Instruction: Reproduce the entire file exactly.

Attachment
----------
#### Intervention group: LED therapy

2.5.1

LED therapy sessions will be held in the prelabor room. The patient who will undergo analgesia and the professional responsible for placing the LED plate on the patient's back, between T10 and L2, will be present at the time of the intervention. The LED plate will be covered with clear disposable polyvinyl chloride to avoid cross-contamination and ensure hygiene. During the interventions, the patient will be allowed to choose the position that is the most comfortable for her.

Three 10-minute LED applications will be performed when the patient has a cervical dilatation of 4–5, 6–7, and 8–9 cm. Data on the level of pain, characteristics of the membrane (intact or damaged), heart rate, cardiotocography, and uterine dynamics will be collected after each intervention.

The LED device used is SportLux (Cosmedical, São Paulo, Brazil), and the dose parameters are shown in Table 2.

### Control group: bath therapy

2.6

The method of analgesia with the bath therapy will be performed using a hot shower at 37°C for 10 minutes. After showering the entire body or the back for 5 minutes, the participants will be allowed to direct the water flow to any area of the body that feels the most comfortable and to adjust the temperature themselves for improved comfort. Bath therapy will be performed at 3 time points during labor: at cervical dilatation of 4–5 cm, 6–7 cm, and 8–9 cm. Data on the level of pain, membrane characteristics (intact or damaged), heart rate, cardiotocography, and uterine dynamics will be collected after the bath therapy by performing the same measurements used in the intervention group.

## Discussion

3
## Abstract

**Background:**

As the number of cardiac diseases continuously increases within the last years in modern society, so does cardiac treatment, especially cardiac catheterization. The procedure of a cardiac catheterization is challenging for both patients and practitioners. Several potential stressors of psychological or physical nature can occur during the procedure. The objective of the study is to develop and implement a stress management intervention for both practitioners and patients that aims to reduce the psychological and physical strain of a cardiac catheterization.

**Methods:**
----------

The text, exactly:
#### Intervention group: LED therapy

2.5.1

LED therapy sessions will be held in the prelabor room. The patient who will undergo analgesia and the professional responsible for placing the LED plate on the patient's back, between T10 and L2, will be present at the time of the intervention. The LED plate will be covered with clear disposable polyvinyl chloride to avoid cross-contamination and ensure hygiene. During the interventions, the patient will be allowed to choose the position that is the most comfortable for her.

Three 10-minute LED applications will be performed when the patient has a cervical dilatation of 4–5, 6–7, and 8–9 cm. Data on the level of pain, characteristics of the membrane (intact or damaged), heart rate, cardiotocography, and uterine dynamics will be collected after each intervention.

The LED device used is SportLux (Cosmedical, São Paulo, Brazil), and the dose parameters are shown in Table 2.

### Control group: bath therapy

2.6

The method of analgesia with the bath therapy will be performed using a hot shower at 37°C for 10 minutes. After showering the entire body or the back for 5 minutes, the participants will be allowed to direct the water flow to any area of the body that feels the most comfortable and to adjust the temperature themselves for improved comfort. Bath therapy will be performed at 3 time points during labor: at cervical dilatation of 4–5 cm, 6–7 cm, and 8–9 cm. Data on the level of pain, membrane characteristics (intact or damaged), heart rate, cardiotocography, and uterine dynamics will be collected after the bath therapy by performing the same measurements used in the intervention group.

## Discussion

3
## Abstract

**Background:**

As the number of cardiac diseases continuously increases within the last years in modern society, so does cardiac treatment, especially cardiac catheterization. The procedure of a cardiac catheterization is challenging for both patients and practitioners. Several potential stressors of psychological or physical nature can occur during the procedure. The objective of the study is to develop and implement a stress management intervention for both practitioners and patients that aims to reduce the psychological and physical strain of a cardiac catheterization.

**Methods:**